Out the front of the house is a small vegetable garden, surrounded by an electric fence to keep the wild goats out. My landlady was kind enough to plant tomatoes, broccoli, lettuce, what I have tentatively identified as cabbage, and beans.
Not so keen on the beans.
They creep me out.
Not sure why.
Undaunted by my mother’s living legacy (she inadvertently terrorises all chlorophyll based life forms leaving a trail of rotting destruction and wiltedness in her wake), I have embraced gardening with gusto. My composting has taken on a new enthusiasm now that I can apply it. Every morning I get up at 7am and feel a glow of worthiness which is only compounded by pulling on my orange gardening gloves. I spend at least half an hour weeding, watering tomatoes, and teaching bugs how to fly. Sometimes more.
Landlady advised that the lettuce she planted for us needed to be separated out. Late one evening, I chose two of the sturdier lettuces for a trial separation. I chatted to them reassuringly while I eased them out of the ground, transplanted them to their new home and plied them with beverage.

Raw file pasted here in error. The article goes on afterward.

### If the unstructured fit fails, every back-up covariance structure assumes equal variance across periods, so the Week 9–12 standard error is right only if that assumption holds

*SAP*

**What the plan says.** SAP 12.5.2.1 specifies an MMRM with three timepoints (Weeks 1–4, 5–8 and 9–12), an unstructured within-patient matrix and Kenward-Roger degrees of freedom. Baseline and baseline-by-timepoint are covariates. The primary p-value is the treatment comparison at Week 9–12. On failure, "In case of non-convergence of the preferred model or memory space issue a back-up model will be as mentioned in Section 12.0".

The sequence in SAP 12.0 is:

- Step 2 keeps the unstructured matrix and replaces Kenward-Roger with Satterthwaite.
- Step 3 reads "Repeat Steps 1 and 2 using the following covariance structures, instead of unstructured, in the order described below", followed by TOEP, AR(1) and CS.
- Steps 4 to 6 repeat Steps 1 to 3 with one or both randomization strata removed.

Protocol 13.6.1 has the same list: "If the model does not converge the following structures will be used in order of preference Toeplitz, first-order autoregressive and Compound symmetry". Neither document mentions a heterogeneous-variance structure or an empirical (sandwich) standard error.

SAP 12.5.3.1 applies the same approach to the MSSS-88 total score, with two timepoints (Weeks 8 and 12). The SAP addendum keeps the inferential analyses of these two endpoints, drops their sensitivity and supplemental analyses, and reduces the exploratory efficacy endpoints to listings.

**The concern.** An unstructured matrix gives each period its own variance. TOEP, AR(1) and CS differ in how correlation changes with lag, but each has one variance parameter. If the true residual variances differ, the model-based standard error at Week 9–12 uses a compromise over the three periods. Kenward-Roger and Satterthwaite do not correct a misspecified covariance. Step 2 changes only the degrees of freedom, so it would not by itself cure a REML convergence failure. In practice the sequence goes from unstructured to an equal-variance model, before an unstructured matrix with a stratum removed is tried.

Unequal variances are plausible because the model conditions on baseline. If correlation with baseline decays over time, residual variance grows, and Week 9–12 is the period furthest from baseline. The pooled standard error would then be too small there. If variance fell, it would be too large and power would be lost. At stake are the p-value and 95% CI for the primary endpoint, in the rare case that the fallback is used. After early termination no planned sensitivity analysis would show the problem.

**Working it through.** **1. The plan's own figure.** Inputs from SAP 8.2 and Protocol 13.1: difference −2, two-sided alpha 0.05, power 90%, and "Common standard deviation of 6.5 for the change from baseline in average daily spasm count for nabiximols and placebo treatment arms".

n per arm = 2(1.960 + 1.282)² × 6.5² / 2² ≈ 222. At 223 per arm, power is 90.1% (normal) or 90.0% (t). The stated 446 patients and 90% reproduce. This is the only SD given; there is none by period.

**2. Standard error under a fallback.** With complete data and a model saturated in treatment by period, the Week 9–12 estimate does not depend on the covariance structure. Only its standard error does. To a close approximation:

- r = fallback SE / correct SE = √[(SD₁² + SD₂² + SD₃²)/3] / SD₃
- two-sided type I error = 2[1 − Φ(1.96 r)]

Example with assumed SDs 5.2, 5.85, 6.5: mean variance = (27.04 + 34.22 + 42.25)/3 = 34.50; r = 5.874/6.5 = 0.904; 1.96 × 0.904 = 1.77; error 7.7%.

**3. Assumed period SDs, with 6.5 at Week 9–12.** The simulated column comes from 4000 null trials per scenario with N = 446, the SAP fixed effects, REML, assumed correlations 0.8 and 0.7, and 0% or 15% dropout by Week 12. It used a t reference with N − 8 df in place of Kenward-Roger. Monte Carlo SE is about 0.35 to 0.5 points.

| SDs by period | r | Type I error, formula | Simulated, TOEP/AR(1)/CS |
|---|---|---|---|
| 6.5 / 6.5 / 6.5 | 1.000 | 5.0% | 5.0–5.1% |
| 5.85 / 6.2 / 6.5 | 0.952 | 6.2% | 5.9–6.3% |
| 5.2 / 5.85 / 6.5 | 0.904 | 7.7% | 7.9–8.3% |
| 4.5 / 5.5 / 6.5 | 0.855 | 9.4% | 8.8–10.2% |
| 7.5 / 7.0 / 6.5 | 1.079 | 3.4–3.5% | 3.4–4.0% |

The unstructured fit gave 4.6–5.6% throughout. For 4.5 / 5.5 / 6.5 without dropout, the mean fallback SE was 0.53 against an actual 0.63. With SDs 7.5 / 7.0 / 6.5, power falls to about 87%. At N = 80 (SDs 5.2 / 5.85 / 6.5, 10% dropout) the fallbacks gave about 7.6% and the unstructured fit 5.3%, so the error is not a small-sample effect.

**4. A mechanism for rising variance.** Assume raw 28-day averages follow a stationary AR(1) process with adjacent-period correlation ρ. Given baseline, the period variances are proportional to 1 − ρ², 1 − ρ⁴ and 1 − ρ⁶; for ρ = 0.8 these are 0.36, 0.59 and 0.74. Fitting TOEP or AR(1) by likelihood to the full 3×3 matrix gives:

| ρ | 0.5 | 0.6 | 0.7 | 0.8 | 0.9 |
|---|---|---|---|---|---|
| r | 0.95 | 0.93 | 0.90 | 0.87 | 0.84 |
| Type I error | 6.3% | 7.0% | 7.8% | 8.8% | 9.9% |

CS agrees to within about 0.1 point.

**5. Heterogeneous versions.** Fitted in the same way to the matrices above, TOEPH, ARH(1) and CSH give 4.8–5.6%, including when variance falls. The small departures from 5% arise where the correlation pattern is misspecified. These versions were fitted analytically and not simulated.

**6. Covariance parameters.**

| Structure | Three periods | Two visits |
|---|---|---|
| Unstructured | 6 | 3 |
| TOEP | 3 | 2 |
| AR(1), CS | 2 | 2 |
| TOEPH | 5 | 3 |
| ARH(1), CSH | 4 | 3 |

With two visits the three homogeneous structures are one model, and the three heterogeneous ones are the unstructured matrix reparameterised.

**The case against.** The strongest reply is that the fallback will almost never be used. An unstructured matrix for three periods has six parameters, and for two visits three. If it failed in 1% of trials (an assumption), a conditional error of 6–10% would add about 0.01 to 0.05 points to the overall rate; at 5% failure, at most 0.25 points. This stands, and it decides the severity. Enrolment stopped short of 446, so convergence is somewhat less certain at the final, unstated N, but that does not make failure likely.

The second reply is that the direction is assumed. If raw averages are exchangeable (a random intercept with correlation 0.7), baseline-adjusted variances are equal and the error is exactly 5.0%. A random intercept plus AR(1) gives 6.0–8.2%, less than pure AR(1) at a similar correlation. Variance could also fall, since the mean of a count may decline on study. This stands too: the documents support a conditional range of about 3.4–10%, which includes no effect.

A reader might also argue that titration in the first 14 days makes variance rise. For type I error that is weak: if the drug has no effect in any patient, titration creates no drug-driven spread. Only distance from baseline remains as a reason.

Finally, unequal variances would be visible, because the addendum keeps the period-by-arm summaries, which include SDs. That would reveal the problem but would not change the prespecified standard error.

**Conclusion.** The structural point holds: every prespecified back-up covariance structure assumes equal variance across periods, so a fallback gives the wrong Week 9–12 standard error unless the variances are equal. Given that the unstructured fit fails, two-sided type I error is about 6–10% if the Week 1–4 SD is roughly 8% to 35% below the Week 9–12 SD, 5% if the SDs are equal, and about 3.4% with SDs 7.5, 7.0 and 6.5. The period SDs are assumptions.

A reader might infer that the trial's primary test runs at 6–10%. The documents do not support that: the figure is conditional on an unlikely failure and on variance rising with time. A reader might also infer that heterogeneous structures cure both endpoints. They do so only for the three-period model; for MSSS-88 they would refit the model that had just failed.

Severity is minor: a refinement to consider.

I felt a real connection, like I had BONDED with my lettuces. So you can imagine my grief when I came out the following morning to find them flopped all over the show.
“It’s the best way to learn,” suggested Landlady supportively. “You win some, you lose some. You’re going to have a few casualties along the way.”
“Not in my garden,” I responded grimly.
Over the next couple of days I coddled my lettuces. This involved massaging them, taking them for walks, watering them twice a day, and dissuading Jed from trampling them.
It was a moment of exquisite triumph when I came out one morning and found my lettuces propped up like little green flowers, perkier than a barrel of nipples in a chill breeze.
That same day, I was vigorously attacking some weeds. I did note the roots were a pretty fuchsia colour, but it wasn’t until I had pulled about a dozen of them that I realised . . . I was ripping up radishes.
I plunged the plants back into the ground and so far they appear to have survived my rampage.
I don’t care what it takes: they’re all coming out alive.